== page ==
The men’s lawyers have launched a series of last-ditch legal moves in a bid to save the pair, in their early 30s, from the firing squad, despite the government’s insistence nothing more can be done for them.

Their legal team have argued that they have been rehabilitated in prison and Joko had failed to consider the cases properly.

It is not clear when the pair will be put to death, although the head of the prosecutor’s office on Bali, where the pair are in prison, previously said it is “very likely” that they will be transferred this week to an island off Java where the executions will take place.

Authorities have to inform the men 72 hours before they are executed.

The looming executions have dramatically heightened tensions between Australia and Indonesia, fraying ties that were only just recovering from a spying row.

Chan and Sukumaran are among seven foreigners — including citizens from France, Ghana, Brazil and Nigeria — who have lost their appeals for presidential clemency, the final hope of avoiding the firing squad.

Agence France-Presse

Tuesday, February 24, 2015

Police to Drop Rape Case Against Solo King

A Royal Mess: King Pakubuwono XIII faces allegations of rape and child trafficking, but a lack of ‘solid evidence’ may ultimately clear him of any wrongdoing

Jakarta Globe, Ari Susanto, Feb 23, 2015

King of Solo Pakubuwono XIII is shown here in this file photo.
(Antara Photo/Akbar Nugroho Gumay)

Solo. Police have announced that an investigation into allegations of child trafficking and sexual abuse against the King of Solo, Pakubuwono XIII, will be discontinued due to lack of evidence.

Sukoharjo Police in Central Java revealed they did not have grounds to interrogate Pakubowono XIII, who has been accused of raping a 16-year-old girl and fathering her child.

Police have questioned several witnesses in the case, but none gave sufficient testimony about the king’s involvement in the alleged rape other than the victim.

Without additional testimony, the allegations are too weak to prove, Sukoharjo Police chief, Adj. Sr. Cmr. Andy Rifai said.

“We need at least one additional witness who can confirm the victim’s accusations before we can bring the king in for questioning,” he added.

Police have also searched for evidence in the hotel room where the rape allegedly took place.

However, investigators were unable to retrieve the necessary CCTV footage as the hotel’s security device automatically overwrites previously recorded videos every two months.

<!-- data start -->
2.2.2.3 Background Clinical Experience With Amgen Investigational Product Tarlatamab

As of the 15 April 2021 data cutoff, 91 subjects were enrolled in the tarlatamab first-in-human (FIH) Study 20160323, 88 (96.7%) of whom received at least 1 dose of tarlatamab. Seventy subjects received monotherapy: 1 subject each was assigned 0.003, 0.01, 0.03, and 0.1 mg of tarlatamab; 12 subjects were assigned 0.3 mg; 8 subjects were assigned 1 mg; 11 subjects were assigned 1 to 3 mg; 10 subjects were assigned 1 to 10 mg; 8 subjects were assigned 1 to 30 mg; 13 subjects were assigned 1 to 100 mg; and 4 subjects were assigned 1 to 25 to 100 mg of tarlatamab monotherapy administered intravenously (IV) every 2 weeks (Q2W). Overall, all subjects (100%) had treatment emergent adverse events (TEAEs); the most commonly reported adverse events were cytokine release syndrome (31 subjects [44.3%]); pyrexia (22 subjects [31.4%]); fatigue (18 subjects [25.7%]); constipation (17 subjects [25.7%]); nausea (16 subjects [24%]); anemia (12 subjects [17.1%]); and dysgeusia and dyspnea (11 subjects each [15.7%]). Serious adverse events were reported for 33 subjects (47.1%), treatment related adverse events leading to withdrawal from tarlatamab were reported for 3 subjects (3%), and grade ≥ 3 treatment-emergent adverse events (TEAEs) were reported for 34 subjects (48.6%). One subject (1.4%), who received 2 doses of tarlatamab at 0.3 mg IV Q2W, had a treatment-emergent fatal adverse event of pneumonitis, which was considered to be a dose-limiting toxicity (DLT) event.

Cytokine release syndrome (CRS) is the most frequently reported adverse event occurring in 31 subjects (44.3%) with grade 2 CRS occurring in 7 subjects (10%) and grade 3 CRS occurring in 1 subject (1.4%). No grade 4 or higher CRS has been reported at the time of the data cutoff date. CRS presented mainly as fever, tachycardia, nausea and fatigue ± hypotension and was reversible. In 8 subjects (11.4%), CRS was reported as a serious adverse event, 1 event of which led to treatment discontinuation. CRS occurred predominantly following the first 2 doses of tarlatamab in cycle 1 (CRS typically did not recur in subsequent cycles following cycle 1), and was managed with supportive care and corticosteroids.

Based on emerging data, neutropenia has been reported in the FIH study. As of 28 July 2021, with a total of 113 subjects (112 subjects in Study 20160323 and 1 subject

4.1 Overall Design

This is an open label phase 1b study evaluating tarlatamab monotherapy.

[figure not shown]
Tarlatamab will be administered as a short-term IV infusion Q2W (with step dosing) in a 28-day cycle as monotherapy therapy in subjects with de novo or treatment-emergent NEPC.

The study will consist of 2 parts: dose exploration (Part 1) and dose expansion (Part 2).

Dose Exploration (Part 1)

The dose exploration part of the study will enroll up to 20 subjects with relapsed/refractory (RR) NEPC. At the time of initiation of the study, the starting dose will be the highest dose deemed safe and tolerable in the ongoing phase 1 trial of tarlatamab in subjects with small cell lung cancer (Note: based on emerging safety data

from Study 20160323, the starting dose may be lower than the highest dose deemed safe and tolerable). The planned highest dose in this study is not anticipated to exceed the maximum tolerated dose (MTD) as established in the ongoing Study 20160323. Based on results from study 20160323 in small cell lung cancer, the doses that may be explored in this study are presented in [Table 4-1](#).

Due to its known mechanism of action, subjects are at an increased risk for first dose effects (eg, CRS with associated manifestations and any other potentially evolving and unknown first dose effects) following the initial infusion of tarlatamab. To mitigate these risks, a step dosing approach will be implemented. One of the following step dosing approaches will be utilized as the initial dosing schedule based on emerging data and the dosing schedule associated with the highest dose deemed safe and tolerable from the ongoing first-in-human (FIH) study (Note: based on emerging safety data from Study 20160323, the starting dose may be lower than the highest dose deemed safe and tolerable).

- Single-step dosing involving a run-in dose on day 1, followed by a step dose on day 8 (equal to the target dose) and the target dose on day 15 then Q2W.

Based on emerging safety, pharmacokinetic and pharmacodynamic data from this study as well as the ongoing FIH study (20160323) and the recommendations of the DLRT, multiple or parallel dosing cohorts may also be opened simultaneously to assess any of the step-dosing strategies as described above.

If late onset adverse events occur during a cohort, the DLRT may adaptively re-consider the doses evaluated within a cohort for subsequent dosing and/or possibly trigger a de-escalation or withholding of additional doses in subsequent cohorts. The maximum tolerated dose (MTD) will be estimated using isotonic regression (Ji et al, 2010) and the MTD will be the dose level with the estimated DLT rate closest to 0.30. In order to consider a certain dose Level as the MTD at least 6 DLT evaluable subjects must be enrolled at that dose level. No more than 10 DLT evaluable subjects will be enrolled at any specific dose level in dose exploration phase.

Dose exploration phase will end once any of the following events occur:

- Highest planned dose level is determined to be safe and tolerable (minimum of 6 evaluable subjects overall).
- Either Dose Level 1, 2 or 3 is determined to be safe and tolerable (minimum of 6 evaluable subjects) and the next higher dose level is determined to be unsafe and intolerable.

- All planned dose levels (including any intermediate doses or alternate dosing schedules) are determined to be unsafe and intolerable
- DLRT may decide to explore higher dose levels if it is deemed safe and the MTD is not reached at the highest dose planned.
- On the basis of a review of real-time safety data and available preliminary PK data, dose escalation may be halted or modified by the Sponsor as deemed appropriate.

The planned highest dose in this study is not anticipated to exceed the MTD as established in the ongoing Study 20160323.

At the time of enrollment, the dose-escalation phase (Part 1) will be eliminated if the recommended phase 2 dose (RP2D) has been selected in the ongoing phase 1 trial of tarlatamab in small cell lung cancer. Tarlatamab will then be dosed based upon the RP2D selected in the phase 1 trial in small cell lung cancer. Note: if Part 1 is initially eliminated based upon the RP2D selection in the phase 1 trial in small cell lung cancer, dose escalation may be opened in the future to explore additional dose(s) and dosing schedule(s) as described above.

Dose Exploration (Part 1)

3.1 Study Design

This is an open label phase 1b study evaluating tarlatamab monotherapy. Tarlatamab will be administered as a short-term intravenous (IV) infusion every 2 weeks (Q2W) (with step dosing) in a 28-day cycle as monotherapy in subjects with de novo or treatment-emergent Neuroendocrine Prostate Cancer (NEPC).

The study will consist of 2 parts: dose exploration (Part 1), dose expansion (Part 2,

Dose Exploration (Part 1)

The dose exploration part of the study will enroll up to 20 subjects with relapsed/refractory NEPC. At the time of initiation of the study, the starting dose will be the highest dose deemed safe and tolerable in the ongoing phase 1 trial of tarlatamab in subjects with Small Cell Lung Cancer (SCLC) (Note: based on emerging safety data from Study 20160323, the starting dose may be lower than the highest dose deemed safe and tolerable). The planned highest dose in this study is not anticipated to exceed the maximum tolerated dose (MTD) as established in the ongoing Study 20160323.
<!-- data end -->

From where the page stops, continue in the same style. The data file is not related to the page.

The victim claims she was raped in March last year but did not report the incident to the police until July.

Investigators are still searching for a former hotel employee who may be a key witness of the alleged assault.

The 10th grade vocational high school  student claims a woman with the initials W.T. offered to give her a job working for the king but instead “sold” her for Rp 2 million ($155).

W.T. is currently being held in a Solo, Central Java, prison, but her testimony did not correspond to that of the victim’s.

The student also claims she lost consciousness in car after eating candy given to her by the king. She then woke up naked in a hotel room with Pakubowono XIII, who proceeded to give her money.

The girl fell pregnant and gave birth to a son in Solo Central Hospital in November.  The king, through his lawyer, has refused to provide a DNA sample to conduct a paternity test.

Sukoharjo Police are reluctant to name a suspect due to the severe lack of evidence, Andy said. As the girl was allegedly raped while unconscious, her testimony requires further corroboration, he added.

The victim’s lawyer has called on the king to undergo a DNA test, but police have yet to follow up on the demands.

Investigators have earlier said they would approach Pakubowono XIII with a request for a DNA sample should he refuse to come in for questioning.

Sunday, February 22, 2015

Easter Island’s Carnival Magic Seduces Tourists

Jakarta Globe, Mike Leyral, Feb 22, 2015

People take part in dance contest in Hanga Roa on Chile's Easter Island (or Rapa
 Nui as its inhabitants call it) in the Pacific Ocean on Feb. 10, 2015 as part of the 47th
 edition of Tapati, an all-out 15-day contest between rival teams to crown a new monarch.
(AFP Photo/Gregory Boissy)

Far from home on Chile’s Easter Island for Carnival festivities, one middle-aged American woman throws caution to the wind. Stripped down to a thong, she lets a local reveler paint her chest.

“If someone had told me I would end up walking down the street almost naked, I would never have believed it,” the woman, who only gave her first name Susan, said.

Susan is one of a few thousand tourists who joined the Pacific island’s 9,000 residents for Tapati, an exuberant mix of music, dance and traditional sports that takes place for two weeks every February.

In the island’s only town Hanga Roa, revelers wait in a long line under the blistering tropical summer sun to take part in a time-honored ritual — a plunge in an old tub filled with clay.

A man known as Ale then spreads with his hand this reddish-brown natural paint on the bodies of other locals — and any tourist ready to participate.

Then, other lines form in front of tubs filled with white and yellow paint.